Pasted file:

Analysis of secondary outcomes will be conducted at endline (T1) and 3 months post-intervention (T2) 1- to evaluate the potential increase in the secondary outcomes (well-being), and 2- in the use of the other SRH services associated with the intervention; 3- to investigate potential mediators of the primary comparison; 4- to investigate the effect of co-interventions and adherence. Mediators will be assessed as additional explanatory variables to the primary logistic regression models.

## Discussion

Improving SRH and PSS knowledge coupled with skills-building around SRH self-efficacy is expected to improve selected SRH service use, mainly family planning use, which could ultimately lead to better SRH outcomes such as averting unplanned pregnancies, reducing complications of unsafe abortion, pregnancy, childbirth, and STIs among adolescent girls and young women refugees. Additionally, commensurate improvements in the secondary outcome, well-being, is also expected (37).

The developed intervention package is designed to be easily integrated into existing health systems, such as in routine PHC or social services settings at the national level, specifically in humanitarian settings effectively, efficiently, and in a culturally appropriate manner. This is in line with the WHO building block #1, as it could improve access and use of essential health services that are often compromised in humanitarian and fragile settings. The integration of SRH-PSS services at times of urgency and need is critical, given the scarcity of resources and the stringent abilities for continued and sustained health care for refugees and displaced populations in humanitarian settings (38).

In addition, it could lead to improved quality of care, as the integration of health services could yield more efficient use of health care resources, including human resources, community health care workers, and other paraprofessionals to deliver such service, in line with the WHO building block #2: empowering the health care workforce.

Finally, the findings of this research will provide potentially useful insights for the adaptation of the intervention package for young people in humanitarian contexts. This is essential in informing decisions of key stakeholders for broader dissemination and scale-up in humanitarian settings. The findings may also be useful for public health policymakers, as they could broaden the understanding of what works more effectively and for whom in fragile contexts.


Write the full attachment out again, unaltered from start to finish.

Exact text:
Analysis of secondary outcomes will be conducted at endline (T1) and 3 months post-intervention (T2) 1- to evaluate the potential increase in the secondary outcomes (well-being), and 2- in the use of the other SRH services associated with the intervention; 3- to investigate potential mediators of the primary comparison; 4- to investigate the effect of co-interventions and adherence. Mediators will be assessed as additional explanatory variables to the primary logistic regression models.

## Discussion

Improving SRH and PSS knowledge coupled with skills-building around SRH self-efficacy is expected to improve selected SRH service use, mainly family planning use, which could ultimately lead to better SRH outcomes such as averting unplanned pregnancies, reducing complications of unsafe abortion, pregnancy, childbirth, and STIs among adolescent girls and young women refugees. Additionally, commensurate improvements in the secondary outcome, well-being, is also expected (37).

The developed intervention package is designed to be easily integrated into existing health systems, such as in routine PHC or social services settings at the national level, specifically in humanitarian settings effectively, efficiently, and in a culturally appropriate manner. This is in line with the WHO building block #1, as it could improve access and use of essential health services that are often compromised in humanitarian and fragile settings. The integration of SRH-PSS services at times of urgency and need is critical, given the scarcity of resources and the stringent abilities for continued and sustained health care for refugees and displaced populations in humanitarian settings (38).

In addition, it could lead to improved quality of care, as the integration of health services could yield more efficient use of health care resources, including human resources, community health care workers, and other paraprofessionals to deliver such service, in line with the WHO building block #2: empowering the health care workforce.

Finally, the findings of this research will provide potentially useful insights for the adaptation of the intervention package for young people in humanitarian contexts. This is essential in informing decisions of key stakeholders for broader dissemination and scale-up in humanitarian settings. The findings may also be useful for public health policymakers, as they could broaden the understanding of what works more effectively and for whom in fragile contexts.